Mike Tyson‘return’:Eccentric image or black people stereotyping,again?

25Jun 2020
Michael Eneza
The Guardian
Mike Tyson‘return’:Eccentric image or black people stereotyping,again?

​​​​​​​HEATED discussion is going on in professional boxing circles in post-lockdown United States, around the supposed return of Mike Tyson, a legend in the heavyweight category, and in his days, had a string of early knockouts of hapless challengers.

Mike Tyson

That was the case for his first ten years in professional boxing, from his 1986 maiden thrashing of Trevor Berbick to much less impressive fights in the mid-1990s where he went to the extent of biting the ear of Evander Holyfield. Fighting the ugly way was a signal that the energy is draining out of him; is it likely that he now has energy to fight much better 23 years later, or he puts Black America to shame?

This supposed return of Iron Mike is being worked upon and is likely to bring in fatter paychecks than would a 53 year old anyone competing against whatever boxer of the past or the present would ordinarily expect to fetch. The reason is the magic around Iron Mike, but his legacy isn’t just centred on the ropes and canvass; there is more besides and that is what brings about his wish to return to the ring. This brings up implications for his image and for other stakeholders well beyond Madison Square Garden in New York. There are issues for black people generally.

Images of the legendary boxer appearing online show that he means every word of what is being said, with US pundits saying he has been at work in the gym, losing ten stone to get back into shape, which is stunning by any standards. A stone is an English-US weight measurement equivalent to 6.5 kilos, implying that the former heavyweight champion lost anything up to 65 kilos of his usual weight. He very much looks like his old boxing self, and going by the rival wrestling game, his age would be considered normal in that game, as it would also do for golf.

Heavyweight is a different matter altogether as even those in the right age category often suffer intense bruises and near death experience isn’t rare in that game. It is even from such a situation that professional boxing rounds were trimmed from 15 in the past to 12 later, after a boxer who was still heavy and on his feet in the 12th round started losing balance and fell by knockout later. Apparently he was brain damaged and medication failed, and so he did not regain consciousness.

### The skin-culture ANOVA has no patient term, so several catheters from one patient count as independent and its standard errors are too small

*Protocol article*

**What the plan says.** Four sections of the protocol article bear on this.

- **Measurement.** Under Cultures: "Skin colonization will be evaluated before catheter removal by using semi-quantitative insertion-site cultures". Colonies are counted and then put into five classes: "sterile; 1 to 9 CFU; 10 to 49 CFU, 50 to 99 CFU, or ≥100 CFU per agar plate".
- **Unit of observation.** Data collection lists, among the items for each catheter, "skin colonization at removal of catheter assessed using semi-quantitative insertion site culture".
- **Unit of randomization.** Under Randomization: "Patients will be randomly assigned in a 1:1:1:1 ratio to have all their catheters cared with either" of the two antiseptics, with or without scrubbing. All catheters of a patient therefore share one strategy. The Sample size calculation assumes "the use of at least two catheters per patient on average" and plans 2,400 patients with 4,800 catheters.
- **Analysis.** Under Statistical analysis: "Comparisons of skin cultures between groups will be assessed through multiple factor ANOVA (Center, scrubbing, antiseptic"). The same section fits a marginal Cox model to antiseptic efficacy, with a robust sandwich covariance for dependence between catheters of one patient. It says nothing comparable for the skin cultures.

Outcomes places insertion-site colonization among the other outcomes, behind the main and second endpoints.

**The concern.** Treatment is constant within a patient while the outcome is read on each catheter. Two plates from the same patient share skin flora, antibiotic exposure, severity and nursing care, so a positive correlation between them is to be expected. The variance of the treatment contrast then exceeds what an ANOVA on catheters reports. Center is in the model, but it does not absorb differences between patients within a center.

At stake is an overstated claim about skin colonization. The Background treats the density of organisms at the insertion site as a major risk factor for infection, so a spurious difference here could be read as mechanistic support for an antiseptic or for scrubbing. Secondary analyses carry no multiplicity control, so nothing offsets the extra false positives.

It is on the basis of such apprehensions that one pundit declared that if Iron Mike will die if he was to face any of the current contenders for the world heavyweight championship, say of the World Boxing Council (WBC) often said to be the likely host of his ‘comeback’ fight. That may be to go too far but the question is, why ought the legendary boxer come back to the ring in a competitive fight? Chances are that he hasn’t found another occupation, or isn’t settled enough.

A number of those who have discussed the now likely appearance in the ring of the former ‘Baddest Man on Earth’ have been discussing merely technical issues, for instance who is Tyson likely to fight and what is the track record, etc. Not much attention has been given to the other aspects, for instance the sort of life outside the ring that Tyson has led, and how this led to his financial ruin, and in that case why he wishes to climb into the ring to boost his finances, to wit.

For anyone who would have earned a trifle of the legendary heavyweight boxer’s pick in each of his sell out fights, not only would he be a multimillionaire from those earnings alone, but would make a name for himself in an array of investments. As plenty of other black athletes and artistes have done just that, failure on the part of Iron Mike can be counted as tied to an eccentric attitude rather than a blemish that characterizes black people or African American people specifically. Yet there are broader societal comparisons, for instance how black people dominate sports and the arts, but are virtually invisible on the stock exchange, on the basis of regular commentaries.

There is hence a negative aspect collectively in relation to the ‘return’ of Mike Tyson, that any eventual humiliation on his part in the ring – as losing weight isn’t the same as making oneself much younger – shall reinforce the stereotype image. Questions will be asked as to the wisdom of a 53 year old man fighting boxers in their mid-30s for instance, as there is just one noticeable challenger who is 41, billed as likely to be picked to take on Iron Mike. Dying by a blow in the ring is definitely out of the cards in such a fight, but it will be a hard climb for Tyson to prove he is a boxer worth sliding into the ring and not just because he needs some cash and very badly too.

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